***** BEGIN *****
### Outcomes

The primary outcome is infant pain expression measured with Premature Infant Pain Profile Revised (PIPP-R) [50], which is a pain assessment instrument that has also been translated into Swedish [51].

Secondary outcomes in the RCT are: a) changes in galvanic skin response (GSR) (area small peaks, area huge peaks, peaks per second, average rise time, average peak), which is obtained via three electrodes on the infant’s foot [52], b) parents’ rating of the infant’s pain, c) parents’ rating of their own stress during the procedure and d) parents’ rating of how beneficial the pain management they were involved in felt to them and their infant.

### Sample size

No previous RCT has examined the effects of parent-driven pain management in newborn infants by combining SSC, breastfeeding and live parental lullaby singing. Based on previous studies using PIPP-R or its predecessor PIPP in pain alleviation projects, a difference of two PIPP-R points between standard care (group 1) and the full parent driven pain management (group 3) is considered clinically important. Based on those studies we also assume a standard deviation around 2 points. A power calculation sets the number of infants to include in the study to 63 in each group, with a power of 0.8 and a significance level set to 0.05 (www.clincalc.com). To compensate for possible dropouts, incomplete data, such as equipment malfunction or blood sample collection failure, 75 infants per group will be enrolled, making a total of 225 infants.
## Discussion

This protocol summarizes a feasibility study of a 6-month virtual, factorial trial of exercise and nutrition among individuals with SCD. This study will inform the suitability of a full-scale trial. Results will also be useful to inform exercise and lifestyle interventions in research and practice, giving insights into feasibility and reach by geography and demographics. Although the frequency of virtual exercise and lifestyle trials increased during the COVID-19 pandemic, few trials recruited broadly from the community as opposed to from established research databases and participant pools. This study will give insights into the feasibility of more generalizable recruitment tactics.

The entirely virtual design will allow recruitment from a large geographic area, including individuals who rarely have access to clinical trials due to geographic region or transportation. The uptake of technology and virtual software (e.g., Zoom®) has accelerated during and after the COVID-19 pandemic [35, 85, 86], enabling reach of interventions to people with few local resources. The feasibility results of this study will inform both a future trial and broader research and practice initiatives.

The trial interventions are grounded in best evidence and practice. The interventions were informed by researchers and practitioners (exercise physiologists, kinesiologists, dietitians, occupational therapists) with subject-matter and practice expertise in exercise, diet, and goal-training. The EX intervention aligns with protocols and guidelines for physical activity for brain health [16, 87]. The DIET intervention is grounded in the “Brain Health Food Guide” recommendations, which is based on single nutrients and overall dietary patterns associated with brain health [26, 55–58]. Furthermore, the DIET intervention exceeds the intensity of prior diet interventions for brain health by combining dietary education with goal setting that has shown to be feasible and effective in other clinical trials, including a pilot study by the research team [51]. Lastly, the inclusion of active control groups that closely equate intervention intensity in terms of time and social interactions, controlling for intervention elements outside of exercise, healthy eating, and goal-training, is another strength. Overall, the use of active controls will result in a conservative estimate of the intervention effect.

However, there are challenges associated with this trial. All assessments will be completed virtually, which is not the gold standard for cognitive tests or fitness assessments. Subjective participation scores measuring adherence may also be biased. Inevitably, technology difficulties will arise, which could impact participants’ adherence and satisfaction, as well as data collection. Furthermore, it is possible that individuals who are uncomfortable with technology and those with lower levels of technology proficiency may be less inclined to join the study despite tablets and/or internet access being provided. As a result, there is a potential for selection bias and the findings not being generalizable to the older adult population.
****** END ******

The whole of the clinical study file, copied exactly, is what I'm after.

### Outcomes

The primary outcome is infant pain expression measured with Premature Infant Pain Profile Revised (PIPP-R) [50], which is a pain assessment instrument that has also been translated into Swedish [51].

Secondary outcomes in the RCT are: a) changes in galvanic skin response (GSR) (area small peaks, area huge peaks, peaks per second, average rise time, average peak), which is obtained via three electrodes on the infant’s foot [52], b) parents’ rating of the infant’s pain, c) parents’ rating of their own stress during the procedure and d) parents’ rating of how beneficial the pain management they were involved in felt to them and their infant.

### Sample size

No previous RCT has examined the effects of parent-driven pain management in newborn infants by combining SSC, breastfeeding and live parental lullaby singing. Based on previous studies using PIPP-R or its predecessor PIPP in pain alleviation projects, a difference of two PIPP-R points between standard care (group 1) and the full parent driven pain management (group 3) is considered clinically important. Based on those studies we also assume a standard deviation around 2 points. A power calculation sets the number of infants to include in the study to 63 in each group, with a power of 0.8 and a significance level set to 0.05 (www.clincalc.com). To compensate for possible dropouts, incomplete data, such as equipment malfunction or blood sample collection failure, 75 infants per group will be enrolled, making a total of 225 infants.
## Discussion

This protocol summarizes a feasibility study of a 6-month virtual, factorial trial of exercise and nutrition among individuals with SCD. This study will inform the suitability of a full-scale trial. Results will also be useful to inform exercise and lifestyle interventions in research and practice, giving insights into feasibility and reach by geography and demographics. Although the frequency of virtual exercise and lifestyle trials increased during the COVID-19 pandemic, few trials recruited broadly from the community as opposed to from established research databases and participant pools. This study will give insights into the feasibility of more generalizable recruitment tactics.

The entirely virtual design will allow recruitment from a large geographic area, including individuals who rarely have access to clinical trials due to geographic region or transportation. The uptake of technology and virtual software (e.g., Zoom®) has accelerated during and after the COVID-19 pandemic [35, 85, 86], enabling reach of interventions to people with few local resources. The feasibility results of this study will inform both a future trial and broader research and practice initiatives.

The trial interventions are grounded in best evidence and practice. The interventions were informed by researchers and practitioners (exercise physiologists, kinesiologists, dietitians, occupational therapists) with subject-matter and practice expertise in exercise, diet, and goal-training. The EX intervention aligns with protocols and guidelines for physical activity for brain health [16, 87]. The DIET intervention is grounded in the “Brain Health Food Guide” recommendations, which is based on single nutrients and overall dietary patterns associated with brain health [26, 55–58]. Furthermore, the DIET intervention exceeds the intensity of prior diet interventions for brain health by combining dietary education with goal setting that has shown to be feasible and effective in other clinical trials, including a pilot study by the research team [51]. Lastly, the inclusion of active control groups that closely equate intervention intensity in terms of time and social interactions, controlling for intervention elements outside of exercise, healthy eating, and goal-training, is another strength. Overall, the use of active controls will result in a conservative estimate of the intervention effect.

However, there are challenges associated with this trial. All assessments will be completed virtually, which is not the gold standard for cognitive tests or fitness assessments. Subjective participation scores measuring adherence may also be biased. Inevitably, technology difficulties will arise, which could impact participants’ adherence and satisfaction, as well as data collection. Furthermore, it is possible that individuals who are uncomfortable with technology and those with lower levels of technology proficiency may be less inclined to join the study despite tablets and/or internet access being provided. As a result, there is a potential for selection bias and the findings not being generalizable to the older adult population.